My company, Remodeling Designs, started in 1990 as a part-time business. We've grown considerably in the past dozen years, crossing the $1 million annual sales mark in 1999 and launching a Case Handyman franchise the year after that. Last year, our remodeling volume was $1.65 million, with an additional $700,000 in handyman.
At different times this growth caused me to consider hiring production support staff. Before taking this step, we did some research. We found that a lot of companies hire a production manger at the point where they have four lead carpenters. We plugged the costs for a production manager into our annual budget and saw we could make it work. In February 2000, at the point where each of our four leads was producing about $250,000 per year, we promoted lead carpenter Mark West to project manager. He had run his own business for a while and was the senior member in the field.
Budget for Added Staff
Deciding to hire a production manager depends on the type of work load the owner wants to bear and whether an operating budget can be written and executed that supports the added costs. In our case, I found I couldn't do all the design, production management, estimating, and purchasing, as well as some sales of larger jobs. Because I wanted to concentrate on designing, a production manager was the logical step.
But regardless of what the owner wants to focus on, the budget is the more important aspect. Unless you're going to directly charge all the production manager's time to a job and put that in your estimates, the additional money has to come from gross profit. The only way to get more gross profit dollars is to either be more efficient or raise your markup. It's unlikely that efficiency will improve enough that added costs will be covered in greater gross profit. So, that leaves raising your markup, and therefore your prices.
This is the key. You must lay out a budget, based on historical data, put in the additional costs, then see what you have to sell to cover those costs without sacrificing net profit.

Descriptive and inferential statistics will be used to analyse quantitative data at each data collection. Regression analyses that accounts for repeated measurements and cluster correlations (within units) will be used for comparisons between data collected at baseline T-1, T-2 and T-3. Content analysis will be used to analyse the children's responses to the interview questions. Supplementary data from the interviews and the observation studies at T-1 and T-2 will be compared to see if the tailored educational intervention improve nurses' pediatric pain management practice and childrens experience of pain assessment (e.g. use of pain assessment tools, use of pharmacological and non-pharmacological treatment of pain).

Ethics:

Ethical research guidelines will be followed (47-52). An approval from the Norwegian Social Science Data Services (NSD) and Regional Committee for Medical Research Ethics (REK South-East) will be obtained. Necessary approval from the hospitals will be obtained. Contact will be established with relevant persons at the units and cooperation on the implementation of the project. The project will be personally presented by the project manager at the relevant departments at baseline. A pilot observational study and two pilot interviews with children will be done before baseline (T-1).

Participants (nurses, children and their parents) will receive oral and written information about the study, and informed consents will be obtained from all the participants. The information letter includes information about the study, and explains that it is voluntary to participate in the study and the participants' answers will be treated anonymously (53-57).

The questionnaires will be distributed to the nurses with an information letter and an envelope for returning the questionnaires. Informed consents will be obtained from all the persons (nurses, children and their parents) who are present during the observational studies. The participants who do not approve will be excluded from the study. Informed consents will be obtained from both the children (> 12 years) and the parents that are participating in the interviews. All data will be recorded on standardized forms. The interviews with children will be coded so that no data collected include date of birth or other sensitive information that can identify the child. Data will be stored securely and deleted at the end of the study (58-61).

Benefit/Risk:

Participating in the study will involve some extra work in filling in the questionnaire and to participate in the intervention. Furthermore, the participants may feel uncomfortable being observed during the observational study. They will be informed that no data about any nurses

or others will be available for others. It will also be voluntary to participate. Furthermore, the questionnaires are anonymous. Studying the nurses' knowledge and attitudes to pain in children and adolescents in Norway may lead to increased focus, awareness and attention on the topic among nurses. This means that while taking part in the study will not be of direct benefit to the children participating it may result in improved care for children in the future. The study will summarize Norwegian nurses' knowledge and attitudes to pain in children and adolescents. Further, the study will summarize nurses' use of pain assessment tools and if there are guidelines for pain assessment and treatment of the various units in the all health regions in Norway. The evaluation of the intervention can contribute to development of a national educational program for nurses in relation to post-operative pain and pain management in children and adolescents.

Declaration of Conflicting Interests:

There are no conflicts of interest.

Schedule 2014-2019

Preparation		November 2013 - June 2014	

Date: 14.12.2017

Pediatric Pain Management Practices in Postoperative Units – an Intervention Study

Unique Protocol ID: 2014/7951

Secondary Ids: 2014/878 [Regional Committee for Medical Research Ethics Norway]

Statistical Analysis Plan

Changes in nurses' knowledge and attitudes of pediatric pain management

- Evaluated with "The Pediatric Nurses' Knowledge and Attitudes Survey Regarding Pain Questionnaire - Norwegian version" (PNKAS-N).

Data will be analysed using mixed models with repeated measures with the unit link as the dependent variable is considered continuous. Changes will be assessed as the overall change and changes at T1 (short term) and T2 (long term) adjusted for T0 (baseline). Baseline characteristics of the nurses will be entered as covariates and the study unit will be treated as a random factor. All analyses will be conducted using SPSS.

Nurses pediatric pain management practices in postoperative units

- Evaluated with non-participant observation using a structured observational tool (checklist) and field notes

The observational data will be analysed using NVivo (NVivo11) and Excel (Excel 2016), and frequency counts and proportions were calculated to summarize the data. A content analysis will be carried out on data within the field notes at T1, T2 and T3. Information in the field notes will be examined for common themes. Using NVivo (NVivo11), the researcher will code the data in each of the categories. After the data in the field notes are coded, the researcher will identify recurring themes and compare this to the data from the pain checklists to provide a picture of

There are other types of production support you can add to take some of the load off yourself, such as a buyer or an estimator. How do you know what position to hire for? Ask yourself the following questions:
- What is slipping in my business and personal life as a result of my doing all these jobs with no help?
- How much time am I spending at one particular task?
- What jobs do I like least?
- Can I hire someone to do tasks cheaper than I do them?
- Can I make enough gross profit to pay for these people?
Some types of jobs -- estimator, buyer, production assistant -- can be combined. It depends on the work load, job size, and the quality of individual you find to do the job.
Many small to mid-sized companies hesitate to add production support staff because the owner feels he can't afford it. I bet most never sit down and do the budgeting exercise. Without a plan, you will not succeed. If you put it on paper and see that you have to do $1 million at 40% gross profit, you know what your markup needs to be and it's no great mystery.
What does adding support staff do for you? It buys you time, so you can work on the company. In our case, it led to launching a Case Handyman franchise. It also opens up advancement opportunities for your best employees. There are other benefits, too: Being better prepared increases client satisfaction levels, raises repeat and referral rates, and helps build your company reputation.
--Mike Cordonnier is president of Remodeling Designs, Dayton, Ohio.